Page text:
Director David Yates hops onto the Twilight bandwagon and distorts Rowling’s work into a chick flick

movie review by dahlia belinsky

For weeks on end, you and your friends have been talking incessantly about Harry Potter and the Deathly Hallows: Part 1. You’ve had your tickets at hand for days and, finally, the night has come.

You weathered through the mobs of people, yelled at the assholes that wouldn’t shut up during the movie – all for Harry Potter. Too bad the movie ended up being one of the worst of the series!

Director David Yates has been overseeing the movies since Harry Potter and the Order of Phoenix. He was left with the most difficult task of all; cleaning up the mess that Alfonso Cuaron and Mike Newell left after the third and fourth motion pictures respectively.

Any credibility that Yates had gained from the previous movies was lost. The movie is centered around Harry Potter (Daniel Radcliffe), along with his close friends Ron Weasley (Rupert Grint) and Hermione Granger (Emma Watson), finding the remaining Horcruxes with the arcane clues which Dumbledore had left for them in his will.

For the first time, there were no major gapping holes in the plot, with the exception of the five epically long chapters surrounding the trio’s time at Grimmauld Place. Sure they only glossed over (and paid no homage) to the multiple deaths that occured in the first half of the book, but not to worry, the director found a way to fill it up.

It doesn’t take a die-hard Harry Potter fan to see there’s a love triangle between Harry, Ron, and Hermione. It also doesn’t take a genius to figure out who ends up with Hermione.

Yates found it important to highlight the relationships in the film. He really got the viewers feeling the sexual tension from these budding 17-year olds. Forget the fact that there’s a war going on and that their lives are constantly in danger. Nope, this truly had the vibe of a very dark chick flick. Guy likes girl. Girl likes guy. They won’t admit it. Friend gets jealous for no reason and so on and so forth. If I wanted this completely generic brand of sentimentality, I would have gone to see Life as we know it.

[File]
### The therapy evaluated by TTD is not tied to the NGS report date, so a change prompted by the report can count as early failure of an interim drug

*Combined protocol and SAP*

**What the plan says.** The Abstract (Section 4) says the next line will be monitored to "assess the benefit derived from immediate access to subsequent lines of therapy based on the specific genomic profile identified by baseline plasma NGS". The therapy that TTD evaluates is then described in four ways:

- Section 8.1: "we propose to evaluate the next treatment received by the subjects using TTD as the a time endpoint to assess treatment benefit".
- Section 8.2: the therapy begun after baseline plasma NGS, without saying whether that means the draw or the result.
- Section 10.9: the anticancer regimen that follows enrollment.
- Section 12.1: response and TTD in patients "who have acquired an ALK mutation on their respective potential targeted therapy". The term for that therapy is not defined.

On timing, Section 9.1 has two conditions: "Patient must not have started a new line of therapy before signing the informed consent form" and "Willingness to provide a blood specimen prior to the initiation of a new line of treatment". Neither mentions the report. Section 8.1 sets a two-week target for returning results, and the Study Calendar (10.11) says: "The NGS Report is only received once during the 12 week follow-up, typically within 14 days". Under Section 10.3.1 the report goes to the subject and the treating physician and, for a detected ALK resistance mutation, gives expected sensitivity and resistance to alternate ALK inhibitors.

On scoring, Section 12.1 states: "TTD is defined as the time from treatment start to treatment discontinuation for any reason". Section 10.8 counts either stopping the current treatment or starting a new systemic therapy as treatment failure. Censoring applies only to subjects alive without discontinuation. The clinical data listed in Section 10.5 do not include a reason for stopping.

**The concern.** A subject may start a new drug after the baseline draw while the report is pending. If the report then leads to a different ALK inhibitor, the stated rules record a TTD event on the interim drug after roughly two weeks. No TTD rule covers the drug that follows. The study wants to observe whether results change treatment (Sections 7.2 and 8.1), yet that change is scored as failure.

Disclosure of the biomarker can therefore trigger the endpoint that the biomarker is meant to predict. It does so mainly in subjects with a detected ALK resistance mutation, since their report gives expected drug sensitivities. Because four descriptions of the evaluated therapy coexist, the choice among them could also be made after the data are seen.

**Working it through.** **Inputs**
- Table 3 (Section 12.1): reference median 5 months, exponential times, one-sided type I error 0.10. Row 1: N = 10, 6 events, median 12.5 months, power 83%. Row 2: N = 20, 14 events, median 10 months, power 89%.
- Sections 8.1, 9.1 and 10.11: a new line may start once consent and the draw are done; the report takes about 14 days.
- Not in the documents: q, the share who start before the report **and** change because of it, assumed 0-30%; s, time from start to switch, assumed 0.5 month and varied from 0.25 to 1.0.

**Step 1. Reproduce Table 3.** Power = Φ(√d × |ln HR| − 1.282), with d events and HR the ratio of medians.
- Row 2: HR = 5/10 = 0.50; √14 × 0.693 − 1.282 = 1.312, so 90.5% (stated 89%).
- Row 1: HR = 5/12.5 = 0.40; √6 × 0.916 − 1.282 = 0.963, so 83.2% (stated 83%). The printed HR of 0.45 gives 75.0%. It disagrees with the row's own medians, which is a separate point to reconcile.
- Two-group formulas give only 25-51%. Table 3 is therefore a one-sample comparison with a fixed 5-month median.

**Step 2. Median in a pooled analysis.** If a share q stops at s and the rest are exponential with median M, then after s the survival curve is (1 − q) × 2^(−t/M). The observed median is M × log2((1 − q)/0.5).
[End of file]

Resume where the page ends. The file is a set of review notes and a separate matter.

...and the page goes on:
That was by far the biggest disappointment. There is a villain killing people and gaining control over the entire world. There are virtually no people fighting against him. People are confused, scared, and the lucky ones have to live in hiding. Clearly, this is no laughing matter.

Too bad, Yates didn’t interpret it like that. The movie was filled with comic relief. Yes, all movies need a bit of it, but the audience was laughing more than they were crying. Even in moments when the characters’ lives were in danger, or even when someone died, the director’s goal was to make the viewers laugh.

While there were a few intense moments, there was dead silence in the background. This can work from time to time to really give the audience chills. However, this was done consistently and the score was left forgotten. When the musical director was given the opportunity to shine, it never conveyed the right tone.

This isn’t to say the complete movie is garbage, granted there are positive aspects and they tried some new and interesting things, but they weren’t good enough to make us forget Yates’ flawed vision of Harry Potter and the Deathly Hallows. It’s now assumed that the movie was so bad so that the audiences’ expectations have been lowered so much that when the second part comes out, it’ll be the best Harry Potter movie to date.

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One response to “Director David Yates hops onto the Twilight bandwagon and distorts Rowling’s work into a chick flick

  1. You are silly….. Harry Potter 7 is the best ………..

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